Ficker noted a recent initiative by some railroads to charge shippers for faxed bills of lading to encourage filing electronically. "It''s a step in the right direction but there''s no doubt that some shippers, I suspect, will have difficulty with this. Not everyone is as computer savvy we''d like them to be."

Shippers say they understand that accessorial charges such as demurrage can be an effective means of keeping cars moving and avoiding bottlenecks in the rail system. It''s the difficulty in keeping track of and getting reimbursed for such charges when mistakes are made that angers shippers the most.

After the 2003 meeting of the North American Rail Shippers Association in Washington, D.C., it appeared that shipper umbrage might abate when the railroads agreed informally to look into the issue. Shippers'' optimism was short-lived, however, when the railroads came back and said that due to antitrust concerns, formal discussions and procedures on the assessment of accessorial charges would not be possible.

"We have no antitrust immunity in those areas, so we can''t deal with the issues jointly as an industry," said Association of American Railroads spokesman Tom White. He said the controversy over accessorial charges must be dealt on an individual level between the customer and the railroad.

"The fact is, it costs (the railroads) money to store cars for long periods of time, to deal with bills that are late, and these costs need to be recovered."

Ever since that breakoff "things seem to have gotten worse, not better" between the railroads and shippers, said Marlino. "There''s a perception from shippers that these charges are poorly administered and difficult to manage, and some suspicion that they''re merely a way to enhance revenue."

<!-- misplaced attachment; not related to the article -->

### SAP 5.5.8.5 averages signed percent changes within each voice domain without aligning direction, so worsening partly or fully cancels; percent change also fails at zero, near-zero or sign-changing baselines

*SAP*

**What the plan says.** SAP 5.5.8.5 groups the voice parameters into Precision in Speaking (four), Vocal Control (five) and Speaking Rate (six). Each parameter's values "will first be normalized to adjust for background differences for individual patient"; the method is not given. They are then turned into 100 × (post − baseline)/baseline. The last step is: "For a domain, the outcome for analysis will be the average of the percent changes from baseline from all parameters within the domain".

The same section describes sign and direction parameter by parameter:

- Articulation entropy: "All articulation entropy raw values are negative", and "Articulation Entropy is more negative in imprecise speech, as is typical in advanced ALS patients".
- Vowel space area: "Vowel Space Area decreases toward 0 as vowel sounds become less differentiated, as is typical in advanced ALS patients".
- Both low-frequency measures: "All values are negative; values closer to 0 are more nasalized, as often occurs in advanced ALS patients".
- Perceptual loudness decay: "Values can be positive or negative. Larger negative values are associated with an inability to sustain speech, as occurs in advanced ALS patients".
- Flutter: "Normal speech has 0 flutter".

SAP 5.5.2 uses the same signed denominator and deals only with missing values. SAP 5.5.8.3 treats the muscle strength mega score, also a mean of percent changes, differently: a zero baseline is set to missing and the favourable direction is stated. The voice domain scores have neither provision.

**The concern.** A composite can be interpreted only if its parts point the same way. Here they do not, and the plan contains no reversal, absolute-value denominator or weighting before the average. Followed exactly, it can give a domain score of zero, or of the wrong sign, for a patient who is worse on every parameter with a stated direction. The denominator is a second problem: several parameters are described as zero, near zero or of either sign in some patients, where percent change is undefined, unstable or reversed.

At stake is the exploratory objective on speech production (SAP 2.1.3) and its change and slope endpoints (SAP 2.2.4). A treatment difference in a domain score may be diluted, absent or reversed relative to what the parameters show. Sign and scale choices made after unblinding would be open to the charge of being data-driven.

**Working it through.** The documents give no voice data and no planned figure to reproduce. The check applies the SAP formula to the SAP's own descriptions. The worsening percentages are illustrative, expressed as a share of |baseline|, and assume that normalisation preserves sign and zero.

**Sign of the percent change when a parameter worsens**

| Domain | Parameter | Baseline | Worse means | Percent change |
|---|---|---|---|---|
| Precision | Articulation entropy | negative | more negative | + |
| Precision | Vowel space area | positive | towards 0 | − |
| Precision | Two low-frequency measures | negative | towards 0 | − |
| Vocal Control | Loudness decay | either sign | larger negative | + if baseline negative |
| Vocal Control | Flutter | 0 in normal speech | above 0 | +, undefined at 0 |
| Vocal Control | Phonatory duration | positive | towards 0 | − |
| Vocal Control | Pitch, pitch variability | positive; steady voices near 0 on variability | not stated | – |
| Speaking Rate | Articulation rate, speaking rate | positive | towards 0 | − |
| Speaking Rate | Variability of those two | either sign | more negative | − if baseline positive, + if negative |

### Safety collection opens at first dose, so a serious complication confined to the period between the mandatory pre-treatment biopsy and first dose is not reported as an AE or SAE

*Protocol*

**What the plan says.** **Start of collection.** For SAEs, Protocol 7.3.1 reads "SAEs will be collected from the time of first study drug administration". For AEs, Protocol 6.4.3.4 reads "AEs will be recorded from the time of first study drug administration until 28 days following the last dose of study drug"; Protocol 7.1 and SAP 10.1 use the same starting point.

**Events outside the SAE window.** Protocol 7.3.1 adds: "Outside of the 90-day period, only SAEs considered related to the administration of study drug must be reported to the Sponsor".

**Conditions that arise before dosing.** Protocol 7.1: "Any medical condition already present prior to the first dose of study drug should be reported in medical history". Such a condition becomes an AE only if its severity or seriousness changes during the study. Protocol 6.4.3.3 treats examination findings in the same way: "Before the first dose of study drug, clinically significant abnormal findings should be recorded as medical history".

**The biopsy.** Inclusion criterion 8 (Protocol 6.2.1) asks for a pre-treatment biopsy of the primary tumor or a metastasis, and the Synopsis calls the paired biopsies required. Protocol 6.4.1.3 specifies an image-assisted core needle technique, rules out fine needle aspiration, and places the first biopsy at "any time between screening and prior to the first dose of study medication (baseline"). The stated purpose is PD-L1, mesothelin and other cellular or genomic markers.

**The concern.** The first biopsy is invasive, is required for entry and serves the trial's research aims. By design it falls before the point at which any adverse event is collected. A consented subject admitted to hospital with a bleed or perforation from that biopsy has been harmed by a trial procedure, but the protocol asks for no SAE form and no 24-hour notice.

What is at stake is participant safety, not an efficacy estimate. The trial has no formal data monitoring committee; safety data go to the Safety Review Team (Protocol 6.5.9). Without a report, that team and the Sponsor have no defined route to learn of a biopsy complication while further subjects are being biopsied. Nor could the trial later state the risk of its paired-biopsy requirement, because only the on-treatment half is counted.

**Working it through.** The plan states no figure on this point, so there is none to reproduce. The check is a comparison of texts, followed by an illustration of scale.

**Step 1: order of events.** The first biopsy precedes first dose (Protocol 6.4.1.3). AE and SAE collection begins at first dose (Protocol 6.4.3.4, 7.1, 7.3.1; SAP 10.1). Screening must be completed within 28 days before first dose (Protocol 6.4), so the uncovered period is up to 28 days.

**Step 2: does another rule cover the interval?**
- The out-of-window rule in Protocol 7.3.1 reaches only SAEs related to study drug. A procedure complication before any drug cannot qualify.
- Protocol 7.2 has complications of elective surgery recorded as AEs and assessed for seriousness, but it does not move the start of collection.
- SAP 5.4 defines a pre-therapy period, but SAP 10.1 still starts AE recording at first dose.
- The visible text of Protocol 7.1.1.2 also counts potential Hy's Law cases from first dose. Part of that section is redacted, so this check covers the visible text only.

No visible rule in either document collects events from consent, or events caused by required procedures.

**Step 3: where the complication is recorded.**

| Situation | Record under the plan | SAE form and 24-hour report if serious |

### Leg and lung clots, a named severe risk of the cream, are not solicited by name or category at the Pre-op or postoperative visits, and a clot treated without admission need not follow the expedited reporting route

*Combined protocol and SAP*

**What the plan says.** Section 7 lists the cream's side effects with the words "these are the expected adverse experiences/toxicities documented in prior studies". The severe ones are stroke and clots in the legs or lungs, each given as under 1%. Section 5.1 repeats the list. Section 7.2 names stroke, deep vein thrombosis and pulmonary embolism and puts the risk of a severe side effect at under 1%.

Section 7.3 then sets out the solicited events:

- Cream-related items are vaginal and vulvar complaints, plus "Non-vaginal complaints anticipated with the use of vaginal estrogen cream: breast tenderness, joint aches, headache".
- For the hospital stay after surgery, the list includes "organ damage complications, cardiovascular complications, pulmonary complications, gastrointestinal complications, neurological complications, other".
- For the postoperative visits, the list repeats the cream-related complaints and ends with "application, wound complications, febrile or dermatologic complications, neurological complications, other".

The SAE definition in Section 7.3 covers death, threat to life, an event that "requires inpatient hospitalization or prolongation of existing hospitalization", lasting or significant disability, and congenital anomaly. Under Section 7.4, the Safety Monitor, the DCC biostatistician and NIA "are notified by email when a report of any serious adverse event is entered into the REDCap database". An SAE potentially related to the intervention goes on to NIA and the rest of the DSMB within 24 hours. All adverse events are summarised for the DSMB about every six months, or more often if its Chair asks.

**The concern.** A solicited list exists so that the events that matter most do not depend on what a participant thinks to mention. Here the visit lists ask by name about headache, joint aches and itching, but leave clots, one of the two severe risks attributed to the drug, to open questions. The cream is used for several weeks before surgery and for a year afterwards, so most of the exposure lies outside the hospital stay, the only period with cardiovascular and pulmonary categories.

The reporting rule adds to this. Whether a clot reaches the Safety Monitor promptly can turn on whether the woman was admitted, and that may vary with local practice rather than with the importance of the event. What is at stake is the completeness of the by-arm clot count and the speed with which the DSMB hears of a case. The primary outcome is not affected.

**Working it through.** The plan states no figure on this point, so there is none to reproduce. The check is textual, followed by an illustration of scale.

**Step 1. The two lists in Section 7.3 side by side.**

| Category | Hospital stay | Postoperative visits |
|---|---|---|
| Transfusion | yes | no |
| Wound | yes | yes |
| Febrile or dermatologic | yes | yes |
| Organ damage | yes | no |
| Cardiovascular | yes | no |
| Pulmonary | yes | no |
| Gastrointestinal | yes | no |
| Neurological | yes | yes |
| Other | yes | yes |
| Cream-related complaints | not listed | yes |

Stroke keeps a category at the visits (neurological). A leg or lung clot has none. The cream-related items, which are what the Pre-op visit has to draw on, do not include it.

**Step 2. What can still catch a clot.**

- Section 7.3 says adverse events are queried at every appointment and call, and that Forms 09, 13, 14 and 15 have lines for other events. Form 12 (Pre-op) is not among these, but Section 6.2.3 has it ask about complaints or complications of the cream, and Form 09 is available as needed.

IWLA''s Hoiland said "we aren''t asking for legal or legislative remedies. They take too long to enact and cost too much to implement. IWLA members are committed to the free market and believe that a voluntary, cooperative program will benefit all parties concerned. It can create a win-win situation for both the railroads and the 3PLs involved."

Hoiland is hoping that a pilot program with one of the Class 1 railroads that waives demurrage charges as long as certain "objectively-measurable performance factors," such as taking charge of a certain number of railcars per day, are met by his members.

The program was endorsed by Surface Transportation Board chairman Roger Nober.

"The pilot program should be used as a model by the rest of the industry and I hope other railroads look at it," Nober said. He also said he''s "not sure that you can come up with a hard and fast rule" to deal with this situation, but STB might be willing to formally investigate demurrage issues it determines those charges are a chronic problem in the industry.

But IWLA''s members say it already is. "There are times when we have a lot of cars on our track waiting to get in to our warehouse," said Richard Murphy, president and CEO of Murphy Warehouse Co. in Minneapolis. "We could handle more volume if the railroads could service us with multiple switches a day. But because of their shipping patterns, the railroads hold onto their cars as cars build up in the rail yard, and they say it''s been placed, so it''s our problem. So not only are we hit with demurrage fees, they''re keeping us from doing more business. We''re thinking of buying a $60,000 locomotive and switching the extra business ourselves."